I Know What You’re Thinking
Gary is against “bad” curriculum like the examples above. No, I oppose all of it. Curriculum is the arrogant folly of adults who don’t know the children who will play cholesterol scooter soccer, yet are self-ordained to prescribe what those students should know and when they should know it. Curriculum is the weapon of choice for ranking, sorting and labeling children. It is indifferent to individual needs, talents or desires. Worst of all, curriculum creates an impermeable barrier between teacher and student. Without curriculum, failure would more difficult as would the assorted pathologies of discipline problems, drop-out rates and violence that plague too many schools."

[via: https://twitter.com/garystager/status/518912486415036416 ]
garystager  curriculum  education  2006  constuctionism  constructivism  learning  howwelearn  schools  schooliness  unschooling  deschooling  math  mathematics 
october 2014 by robertogreco
PLOS Medicine: Medicine Goes to School: Teachers as Sickness Brokers for ADHD
"Over the last twenty years, attention deficit hyperactivity disorder (ADHD) has emerged as a disorder of importance in childhood. Prescription of psychostimulants for ADHD escalated in many countries through the 1990s. Between 1990 and 1995, prescriptions of methylphenidate for young people increased 2.5-fold in the US [1], and 5-fold in Canada [2]. In New South Wales, Australia, rates of treatment for children in 2000 were nine times those in 1990 [3].

ADHD joins dyslexia and glue ear as disorders that are considered significant primarily because of their effects on educational performance. Medicalising educational performance can help children receive specialised medical and educational services; at the same time it can lead to them receiving medications or surgical therapies which may have short-term and long-term ill effects.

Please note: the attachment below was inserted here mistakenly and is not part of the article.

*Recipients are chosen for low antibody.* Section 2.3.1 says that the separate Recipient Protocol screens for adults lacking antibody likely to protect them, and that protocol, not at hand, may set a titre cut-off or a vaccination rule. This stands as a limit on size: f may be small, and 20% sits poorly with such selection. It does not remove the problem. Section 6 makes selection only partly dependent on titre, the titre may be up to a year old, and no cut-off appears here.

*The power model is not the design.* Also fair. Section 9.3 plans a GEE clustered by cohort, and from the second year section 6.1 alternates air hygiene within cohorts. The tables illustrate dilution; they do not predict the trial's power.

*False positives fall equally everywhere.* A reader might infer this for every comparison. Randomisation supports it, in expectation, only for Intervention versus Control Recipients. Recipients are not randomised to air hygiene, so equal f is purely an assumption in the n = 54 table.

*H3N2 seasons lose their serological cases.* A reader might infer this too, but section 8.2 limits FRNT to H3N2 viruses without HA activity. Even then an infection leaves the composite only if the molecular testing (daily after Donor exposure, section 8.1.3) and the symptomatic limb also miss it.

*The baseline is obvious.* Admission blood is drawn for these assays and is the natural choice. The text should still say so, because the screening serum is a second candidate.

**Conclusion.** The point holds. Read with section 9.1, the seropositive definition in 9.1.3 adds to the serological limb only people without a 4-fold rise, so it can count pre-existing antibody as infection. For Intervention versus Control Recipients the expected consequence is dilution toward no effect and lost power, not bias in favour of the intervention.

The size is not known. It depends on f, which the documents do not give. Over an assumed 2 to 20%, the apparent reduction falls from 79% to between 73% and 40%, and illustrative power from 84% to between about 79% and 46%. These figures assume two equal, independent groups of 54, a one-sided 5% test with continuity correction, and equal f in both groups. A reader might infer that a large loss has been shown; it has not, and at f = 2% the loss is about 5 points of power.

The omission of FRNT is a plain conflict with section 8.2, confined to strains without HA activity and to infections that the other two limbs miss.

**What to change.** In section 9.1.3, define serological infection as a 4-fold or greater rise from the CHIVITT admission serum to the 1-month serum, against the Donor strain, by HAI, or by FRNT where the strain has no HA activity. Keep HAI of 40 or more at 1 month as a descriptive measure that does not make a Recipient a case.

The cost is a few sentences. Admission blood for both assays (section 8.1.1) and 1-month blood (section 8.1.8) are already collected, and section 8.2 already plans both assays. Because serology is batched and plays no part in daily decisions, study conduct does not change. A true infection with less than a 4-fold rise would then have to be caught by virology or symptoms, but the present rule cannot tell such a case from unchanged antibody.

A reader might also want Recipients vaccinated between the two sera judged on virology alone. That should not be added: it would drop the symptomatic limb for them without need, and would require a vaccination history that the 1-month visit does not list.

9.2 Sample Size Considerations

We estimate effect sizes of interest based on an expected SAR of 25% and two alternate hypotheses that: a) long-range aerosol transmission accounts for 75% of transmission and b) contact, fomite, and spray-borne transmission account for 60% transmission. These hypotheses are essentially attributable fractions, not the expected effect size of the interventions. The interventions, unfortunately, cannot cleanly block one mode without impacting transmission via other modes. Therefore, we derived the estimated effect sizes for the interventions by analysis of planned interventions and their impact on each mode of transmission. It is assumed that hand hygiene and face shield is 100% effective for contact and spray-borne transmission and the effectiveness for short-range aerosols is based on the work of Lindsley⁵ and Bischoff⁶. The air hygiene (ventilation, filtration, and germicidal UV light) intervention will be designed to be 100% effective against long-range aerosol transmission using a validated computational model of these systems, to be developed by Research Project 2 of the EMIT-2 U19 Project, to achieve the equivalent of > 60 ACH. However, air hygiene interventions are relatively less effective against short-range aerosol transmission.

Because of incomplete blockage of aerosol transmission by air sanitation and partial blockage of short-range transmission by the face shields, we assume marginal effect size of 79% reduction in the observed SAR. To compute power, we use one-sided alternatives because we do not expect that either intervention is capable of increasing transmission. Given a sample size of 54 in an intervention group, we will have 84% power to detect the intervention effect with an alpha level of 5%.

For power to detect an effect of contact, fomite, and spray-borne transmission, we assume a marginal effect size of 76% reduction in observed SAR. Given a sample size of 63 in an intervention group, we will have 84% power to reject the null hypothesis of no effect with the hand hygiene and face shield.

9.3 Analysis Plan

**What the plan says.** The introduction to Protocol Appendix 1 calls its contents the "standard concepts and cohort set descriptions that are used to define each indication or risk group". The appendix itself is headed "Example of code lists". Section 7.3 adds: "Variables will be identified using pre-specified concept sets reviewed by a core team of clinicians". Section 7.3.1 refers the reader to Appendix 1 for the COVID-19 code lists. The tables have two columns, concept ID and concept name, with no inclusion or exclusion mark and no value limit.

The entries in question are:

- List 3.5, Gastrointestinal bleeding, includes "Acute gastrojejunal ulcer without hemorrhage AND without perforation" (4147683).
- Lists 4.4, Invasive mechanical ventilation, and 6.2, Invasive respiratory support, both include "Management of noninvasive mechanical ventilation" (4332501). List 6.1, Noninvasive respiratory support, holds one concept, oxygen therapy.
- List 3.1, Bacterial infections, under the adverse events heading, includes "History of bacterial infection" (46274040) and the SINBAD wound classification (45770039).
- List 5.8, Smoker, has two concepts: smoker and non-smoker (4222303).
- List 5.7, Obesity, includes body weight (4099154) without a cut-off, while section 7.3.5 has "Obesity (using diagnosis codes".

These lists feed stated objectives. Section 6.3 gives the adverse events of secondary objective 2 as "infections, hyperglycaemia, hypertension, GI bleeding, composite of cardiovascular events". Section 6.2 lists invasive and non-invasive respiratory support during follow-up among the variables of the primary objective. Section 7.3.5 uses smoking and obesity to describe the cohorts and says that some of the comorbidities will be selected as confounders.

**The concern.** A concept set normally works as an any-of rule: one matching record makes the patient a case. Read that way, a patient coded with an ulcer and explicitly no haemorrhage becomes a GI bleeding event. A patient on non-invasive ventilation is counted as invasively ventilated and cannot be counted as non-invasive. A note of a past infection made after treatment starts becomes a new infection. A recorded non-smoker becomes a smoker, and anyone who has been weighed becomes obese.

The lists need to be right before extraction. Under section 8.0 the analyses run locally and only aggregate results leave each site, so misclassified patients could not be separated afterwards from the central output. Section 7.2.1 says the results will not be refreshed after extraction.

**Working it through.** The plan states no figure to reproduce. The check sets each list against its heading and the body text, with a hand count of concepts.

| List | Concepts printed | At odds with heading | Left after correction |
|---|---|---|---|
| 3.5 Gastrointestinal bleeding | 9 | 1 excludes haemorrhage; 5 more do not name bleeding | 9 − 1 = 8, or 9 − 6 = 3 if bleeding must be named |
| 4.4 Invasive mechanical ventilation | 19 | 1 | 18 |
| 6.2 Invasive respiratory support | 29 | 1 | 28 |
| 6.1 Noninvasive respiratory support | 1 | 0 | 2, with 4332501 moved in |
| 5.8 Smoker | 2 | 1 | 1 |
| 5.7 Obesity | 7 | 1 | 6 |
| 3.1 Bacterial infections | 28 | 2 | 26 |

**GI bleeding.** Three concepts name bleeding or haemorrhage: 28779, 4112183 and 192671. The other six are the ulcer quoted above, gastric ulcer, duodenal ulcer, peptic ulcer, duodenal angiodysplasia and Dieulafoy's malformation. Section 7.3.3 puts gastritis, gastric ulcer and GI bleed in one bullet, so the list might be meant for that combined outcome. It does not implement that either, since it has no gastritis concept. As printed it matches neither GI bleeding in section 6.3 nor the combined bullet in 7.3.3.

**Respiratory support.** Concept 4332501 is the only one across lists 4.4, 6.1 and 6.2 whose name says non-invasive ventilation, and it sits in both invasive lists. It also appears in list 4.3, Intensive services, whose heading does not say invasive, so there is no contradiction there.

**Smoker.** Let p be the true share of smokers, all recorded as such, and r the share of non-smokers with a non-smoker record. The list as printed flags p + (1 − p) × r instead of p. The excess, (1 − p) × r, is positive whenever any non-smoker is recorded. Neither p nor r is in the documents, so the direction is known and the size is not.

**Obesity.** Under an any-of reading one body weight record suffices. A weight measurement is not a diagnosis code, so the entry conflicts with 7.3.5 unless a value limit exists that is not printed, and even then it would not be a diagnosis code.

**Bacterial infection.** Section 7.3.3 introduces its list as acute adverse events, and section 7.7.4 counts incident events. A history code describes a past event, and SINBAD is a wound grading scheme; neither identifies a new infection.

In the case of ADHD, there has been a complex, often heated debate in the public domain about the verity of the illness and the personal cost-benefit ratio of treatment with psychostimulant medication [4–6]. Much of the polemic for and against psychostimulants is concerned with the part played by doctors, the prescribers of medication, in diagnosing or discounting ADHD. ADHD is, however, a disorder of educational performance, and so teachers have a critical role in advocating for the illness, and its medical treatment. This essay explores the roles of teachers as brokers for ADHD and its treatment, and the strategies used by the pharmaceutical industry to frame educators' responses to ADHD."
education  schools  teaching  teachers  2006  adhd  medication  diagnosis  drugs  christinephillips  pharmaceuticals  business  performance 
september 2014 by robertogreco
Sam Hamill :: NewPages.com Interview
"NP: How did the press take off from there?

Hamill: In the fall of 1973, I met with Bill Ransom, who lived in Port Townsend. He and Joe Wheeler, who invented a non-profit arts organization called Centrum, were putting together a Port Townsend Symposium—they changed the name when it was pointed out that Symposium meant “to gather and drink.” They invited me to come and work with Centrum. They gave me a building in Port Townsend that was, for several years, rent-free. So I came here in utter poverty and lived in a travel-trailer, cleared some land, built my own house, and lived for several years. I had no regular income. I was basically supporting us and helping to support the press by teaching in prisons part time, in Artists in the Schools Programs, and working with battered women and children.